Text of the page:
Saleh was born in the Panjshir Valley before the family moved to Kabul. He joined the armed opposition, or mujahideen, rather than be conscripted into the Afghan army and in 1997 started as an intelligence officer with Massoud's forces.

Saleh was appointed to run Afghanistan's fledgling intelligence service in 2004, and developed a reputation among U.S. officials as one of the most effective and honest cabinet ministers.

In Saleh's view, Karzai's shift from fighting to accommodating the Taliban began last August. The messy aftermath of the presidential election, in which Karzai prevailed but was widely accused of electoral fraud, was taken as a personal insult, Saleh said.

"It was very abrupt, it was not a process," Saleh said of Karzai's changing views. "He thought he was hurt by democracy and by the Americans. He felt he should have won with dignity."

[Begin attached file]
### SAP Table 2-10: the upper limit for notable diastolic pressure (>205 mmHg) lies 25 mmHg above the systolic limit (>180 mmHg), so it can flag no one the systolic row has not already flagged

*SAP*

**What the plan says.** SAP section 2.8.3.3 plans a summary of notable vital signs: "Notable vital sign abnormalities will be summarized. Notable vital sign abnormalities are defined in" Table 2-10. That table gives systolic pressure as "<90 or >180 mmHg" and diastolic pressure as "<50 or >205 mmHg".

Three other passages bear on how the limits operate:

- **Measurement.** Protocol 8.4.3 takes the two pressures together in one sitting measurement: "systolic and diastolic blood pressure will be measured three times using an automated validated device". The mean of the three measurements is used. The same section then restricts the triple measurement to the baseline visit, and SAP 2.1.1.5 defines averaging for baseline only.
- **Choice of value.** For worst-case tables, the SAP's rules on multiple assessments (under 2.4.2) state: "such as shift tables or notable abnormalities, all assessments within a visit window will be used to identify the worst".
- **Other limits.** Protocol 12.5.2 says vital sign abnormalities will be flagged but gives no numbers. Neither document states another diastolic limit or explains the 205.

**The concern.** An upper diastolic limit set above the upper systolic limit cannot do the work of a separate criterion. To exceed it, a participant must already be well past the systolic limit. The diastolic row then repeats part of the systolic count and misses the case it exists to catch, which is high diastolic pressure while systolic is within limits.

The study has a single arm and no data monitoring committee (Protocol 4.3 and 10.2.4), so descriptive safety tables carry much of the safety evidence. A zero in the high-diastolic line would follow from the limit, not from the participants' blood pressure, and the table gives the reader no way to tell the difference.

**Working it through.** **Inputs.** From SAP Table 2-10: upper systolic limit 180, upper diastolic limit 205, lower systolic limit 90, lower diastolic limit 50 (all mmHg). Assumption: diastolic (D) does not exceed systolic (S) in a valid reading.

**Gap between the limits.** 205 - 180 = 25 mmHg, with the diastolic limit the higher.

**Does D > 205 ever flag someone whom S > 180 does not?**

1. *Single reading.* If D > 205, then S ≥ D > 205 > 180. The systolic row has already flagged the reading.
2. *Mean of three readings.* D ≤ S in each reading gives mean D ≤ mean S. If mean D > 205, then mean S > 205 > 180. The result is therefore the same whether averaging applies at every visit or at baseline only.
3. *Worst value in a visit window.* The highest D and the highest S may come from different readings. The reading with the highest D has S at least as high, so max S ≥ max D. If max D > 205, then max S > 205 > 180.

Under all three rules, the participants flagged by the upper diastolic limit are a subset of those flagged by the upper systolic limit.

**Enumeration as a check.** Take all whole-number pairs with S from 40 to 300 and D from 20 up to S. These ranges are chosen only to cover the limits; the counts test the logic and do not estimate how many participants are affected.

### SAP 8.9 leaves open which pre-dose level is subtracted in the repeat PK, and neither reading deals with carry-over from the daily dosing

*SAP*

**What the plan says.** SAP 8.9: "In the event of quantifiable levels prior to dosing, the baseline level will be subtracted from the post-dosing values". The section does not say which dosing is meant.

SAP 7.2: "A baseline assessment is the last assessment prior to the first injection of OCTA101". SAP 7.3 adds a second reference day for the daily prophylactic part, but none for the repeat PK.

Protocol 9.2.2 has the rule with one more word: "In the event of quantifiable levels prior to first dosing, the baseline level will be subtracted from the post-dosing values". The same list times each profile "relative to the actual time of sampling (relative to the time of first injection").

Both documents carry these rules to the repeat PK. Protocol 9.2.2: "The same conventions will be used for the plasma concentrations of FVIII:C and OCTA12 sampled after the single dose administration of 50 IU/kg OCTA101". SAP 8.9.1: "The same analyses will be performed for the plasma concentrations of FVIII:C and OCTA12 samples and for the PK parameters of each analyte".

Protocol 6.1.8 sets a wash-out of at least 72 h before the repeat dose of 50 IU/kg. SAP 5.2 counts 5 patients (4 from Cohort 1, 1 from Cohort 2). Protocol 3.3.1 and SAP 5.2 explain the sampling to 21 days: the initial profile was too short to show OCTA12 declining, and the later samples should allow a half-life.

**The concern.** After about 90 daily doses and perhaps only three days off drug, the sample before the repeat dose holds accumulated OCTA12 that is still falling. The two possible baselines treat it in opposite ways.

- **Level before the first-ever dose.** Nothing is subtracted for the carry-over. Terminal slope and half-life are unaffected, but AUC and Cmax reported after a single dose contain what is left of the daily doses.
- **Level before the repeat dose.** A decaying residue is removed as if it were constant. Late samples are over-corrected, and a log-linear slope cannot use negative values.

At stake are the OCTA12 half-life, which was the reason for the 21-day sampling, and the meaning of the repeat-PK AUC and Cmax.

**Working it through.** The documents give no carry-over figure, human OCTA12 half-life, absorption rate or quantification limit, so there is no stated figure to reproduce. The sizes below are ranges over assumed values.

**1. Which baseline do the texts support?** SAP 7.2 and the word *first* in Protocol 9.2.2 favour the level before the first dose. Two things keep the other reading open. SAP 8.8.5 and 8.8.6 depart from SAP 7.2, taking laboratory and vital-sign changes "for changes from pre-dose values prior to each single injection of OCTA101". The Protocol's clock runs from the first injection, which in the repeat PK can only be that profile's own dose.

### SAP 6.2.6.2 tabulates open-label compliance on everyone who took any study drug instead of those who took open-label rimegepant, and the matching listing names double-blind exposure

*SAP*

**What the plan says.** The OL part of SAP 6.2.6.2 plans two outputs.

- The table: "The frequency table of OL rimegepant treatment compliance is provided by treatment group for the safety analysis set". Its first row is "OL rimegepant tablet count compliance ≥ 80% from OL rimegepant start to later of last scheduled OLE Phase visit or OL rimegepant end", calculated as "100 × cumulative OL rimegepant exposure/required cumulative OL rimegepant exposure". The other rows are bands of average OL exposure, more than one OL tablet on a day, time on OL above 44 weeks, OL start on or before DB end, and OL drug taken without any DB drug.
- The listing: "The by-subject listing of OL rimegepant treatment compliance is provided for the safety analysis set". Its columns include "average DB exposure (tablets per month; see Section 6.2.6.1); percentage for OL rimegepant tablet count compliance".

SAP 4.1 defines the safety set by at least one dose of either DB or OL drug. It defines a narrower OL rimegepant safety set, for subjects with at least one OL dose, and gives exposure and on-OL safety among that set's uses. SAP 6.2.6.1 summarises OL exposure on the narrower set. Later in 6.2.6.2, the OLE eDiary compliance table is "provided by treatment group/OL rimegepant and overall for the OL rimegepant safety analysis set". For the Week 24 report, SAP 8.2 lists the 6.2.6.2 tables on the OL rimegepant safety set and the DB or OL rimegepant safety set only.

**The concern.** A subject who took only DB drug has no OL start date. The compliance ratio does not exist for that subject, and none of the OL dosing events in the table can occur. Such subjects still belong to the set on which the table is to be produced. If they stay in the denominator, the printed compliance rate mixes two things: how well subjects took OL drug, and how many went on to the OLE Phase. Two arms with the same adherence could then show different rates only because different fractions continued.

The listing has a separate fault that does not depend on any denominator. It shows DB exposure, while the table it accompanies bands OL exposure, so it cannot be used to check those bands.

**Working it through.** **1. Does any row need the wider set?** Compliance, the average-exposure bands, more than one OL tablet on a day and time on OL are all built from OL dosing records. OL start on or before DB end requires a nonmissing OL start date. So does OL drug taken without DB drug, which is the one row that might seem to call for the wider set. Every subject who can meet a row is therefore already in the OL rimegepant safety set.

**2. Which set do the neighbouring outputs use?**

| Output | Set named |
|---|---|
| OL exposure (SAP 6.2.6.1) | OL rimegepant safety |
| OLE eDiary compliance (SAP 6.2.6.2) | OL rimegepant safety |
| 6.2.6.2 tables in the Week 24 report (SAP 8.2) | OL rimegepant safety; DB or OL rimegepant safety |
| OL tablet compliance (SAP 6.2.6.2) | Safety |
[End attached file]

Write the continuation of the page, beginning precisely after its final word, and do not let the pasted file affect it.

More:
Frayed relations

After the election, Afghan relations with the United States plunged to new lows, as Karzai railed against Western interference in his government and threatened to join the Taliban. Saleh said Karzai believes that the United States and NATO cannot prevail in Afghanistan and will soon depart. For that reason he has shifted his attention to Pakistan, which is thought to hold considerable sway over elements of the insurgency, in an attempt to broker a deal with the Taliban.

"We are heading toward settlement. Democracy is dying," Saleh said. He recalled Karzai saying, "'I've given everybody a chance to defeat the Taliban. It's been nine years. Where is the victory?'"